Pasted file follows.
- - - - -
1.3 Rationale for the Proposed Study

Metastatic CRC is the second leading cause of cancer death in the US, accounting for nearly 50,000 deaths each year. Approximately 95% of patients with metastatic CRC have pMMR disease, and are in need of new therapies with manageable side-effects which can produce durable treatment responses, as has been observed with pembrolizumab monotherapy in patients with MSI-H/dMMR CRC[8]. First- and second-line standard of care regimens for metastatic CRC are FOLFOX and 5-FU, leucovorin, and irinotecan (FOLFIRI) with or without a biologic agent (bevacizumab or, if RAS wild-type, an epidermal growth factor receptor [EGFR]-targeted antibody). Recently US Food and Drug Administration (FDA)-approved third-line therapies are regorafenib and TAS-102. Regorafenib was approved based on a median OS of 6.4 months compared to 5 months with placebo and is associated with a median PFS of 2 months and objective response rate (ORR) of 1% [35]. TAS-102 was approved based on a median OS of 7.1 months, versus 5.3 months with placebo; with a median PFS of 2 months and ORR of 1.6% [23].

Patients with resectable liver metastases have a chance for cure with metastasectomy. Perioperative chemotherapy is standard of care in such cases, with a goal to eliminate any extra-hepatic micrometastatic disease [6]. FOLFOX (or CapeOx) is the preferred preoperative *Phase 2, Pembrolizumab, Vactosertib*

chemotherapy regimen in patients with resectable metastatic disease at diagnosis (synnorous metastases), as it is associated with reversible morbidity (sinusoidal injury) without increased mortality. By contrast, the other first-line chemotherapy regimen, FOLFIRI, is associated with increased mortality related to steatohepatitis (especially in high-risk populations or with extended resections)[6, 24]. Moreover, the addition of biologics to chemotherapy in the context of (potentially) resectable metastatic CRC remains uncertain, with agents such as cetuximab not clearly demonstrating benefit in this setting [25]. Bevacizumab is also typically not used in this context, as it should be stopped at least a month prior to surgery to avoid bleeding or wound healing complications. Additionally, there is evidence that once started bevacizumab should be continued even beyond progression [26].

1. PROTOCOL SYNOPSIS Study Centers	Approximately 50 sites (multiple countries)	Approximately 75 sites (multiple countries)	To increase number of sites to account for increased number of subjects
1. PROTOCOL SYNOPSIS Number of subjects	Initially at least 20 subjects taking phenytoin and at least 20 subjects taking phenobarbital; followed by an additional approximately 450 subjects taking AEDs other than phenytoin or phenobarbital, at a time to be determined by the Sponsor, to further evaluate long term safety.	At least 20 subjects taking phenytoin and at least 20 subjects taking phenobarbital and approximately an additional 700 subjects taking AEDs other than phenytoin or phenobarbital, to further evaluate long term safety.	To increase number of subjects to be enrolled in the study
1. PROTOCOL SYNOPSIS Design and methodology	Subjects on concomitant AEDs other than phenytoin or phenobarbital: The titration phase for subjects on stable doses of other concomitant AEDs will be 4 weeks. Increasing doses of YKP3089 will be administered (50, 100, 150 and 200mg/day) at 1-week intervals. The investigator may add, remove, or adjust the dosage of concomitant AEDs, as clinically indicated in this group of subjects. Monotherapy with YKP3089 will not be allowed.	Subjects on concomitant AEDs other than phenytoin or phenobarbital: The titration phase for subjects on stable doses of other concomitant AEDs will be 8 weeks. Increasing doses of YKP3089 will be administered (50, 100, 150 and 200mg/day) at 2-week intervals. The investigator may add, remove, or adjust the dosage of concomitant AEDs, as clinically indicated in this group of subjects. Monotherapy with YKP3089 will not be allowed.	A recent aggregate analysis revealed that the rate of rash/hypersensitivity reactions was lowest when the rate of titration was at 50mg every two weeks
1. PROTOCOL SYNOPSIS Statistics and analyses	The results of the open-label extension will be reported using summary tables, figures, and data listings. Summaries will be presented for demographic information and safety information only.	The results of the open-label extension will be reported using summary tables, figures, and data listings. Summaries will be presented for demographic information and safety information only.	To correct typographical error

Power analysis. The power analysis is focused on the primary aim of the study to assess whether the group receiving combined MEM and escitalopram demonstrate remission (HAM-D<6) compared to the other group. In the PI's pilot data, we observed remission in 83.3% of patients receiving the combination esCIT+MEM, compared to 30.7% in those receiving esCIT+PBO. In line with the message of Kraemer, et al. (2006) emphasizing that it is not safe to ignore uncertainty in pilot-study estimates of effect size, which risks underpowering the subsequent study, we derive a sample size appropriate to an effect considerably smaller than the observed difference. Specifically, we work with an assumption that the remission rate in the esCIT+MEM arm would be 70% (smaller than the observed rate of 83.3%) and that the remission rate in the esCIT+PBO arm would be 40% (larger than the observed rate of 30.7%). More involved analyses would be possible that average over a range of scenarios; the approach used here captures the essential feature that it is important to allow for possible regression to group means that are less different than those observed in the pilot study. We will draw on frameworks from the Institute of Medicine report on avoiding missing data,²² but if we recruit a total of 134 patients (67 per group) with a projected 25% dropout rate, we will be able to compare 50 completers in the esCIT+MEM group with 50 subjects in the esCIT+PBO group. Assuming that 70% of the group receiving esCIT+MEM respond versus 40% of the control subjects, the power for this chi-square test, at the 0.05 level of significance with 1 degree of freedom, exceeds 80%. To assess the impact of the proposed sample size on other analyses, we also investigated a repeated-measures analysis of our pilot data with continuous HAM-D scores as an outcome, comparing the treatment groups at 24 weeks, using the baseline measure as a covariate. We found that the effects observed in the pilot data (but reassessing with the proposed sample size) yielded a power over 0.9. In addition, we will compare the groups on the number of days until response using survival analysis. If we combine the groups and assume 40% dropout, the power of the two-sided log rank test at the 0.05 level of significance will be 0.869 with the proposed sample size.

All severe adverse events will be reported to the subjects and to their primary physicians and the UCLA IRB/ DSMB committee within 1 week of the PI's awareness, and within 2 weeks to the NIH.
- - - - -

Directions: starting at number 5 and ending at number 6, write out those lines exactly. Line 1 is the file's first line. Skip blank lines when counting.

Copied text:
1. PROTOCOL SYNOPSIS Study Centers	Approximately 50 sites (multiple countries)	Approximately 75 sites (multiple countries)	To increase number of sites to account for increased number of subjects
1. PROTOCOL SYNOPSIS Number of subjects	Initially at least 20 subjects taking phenytoin and at least 20 subjects taking phenobarbital; followed by an additional approximately 450 subjects taking AEDs other than phenytoin or phenobarbital, at a time to be determined by the Sponsor, to further evaluate long term safety.	At least 20 subjects taking phenytoin and at least 20 subjects taking phenobarbital and approximately an additional 700 subjects taking AEDs other than phenytoin or phenobarbital, to further evaluate long term safety.	To increase number of subjects to be enrolled in the study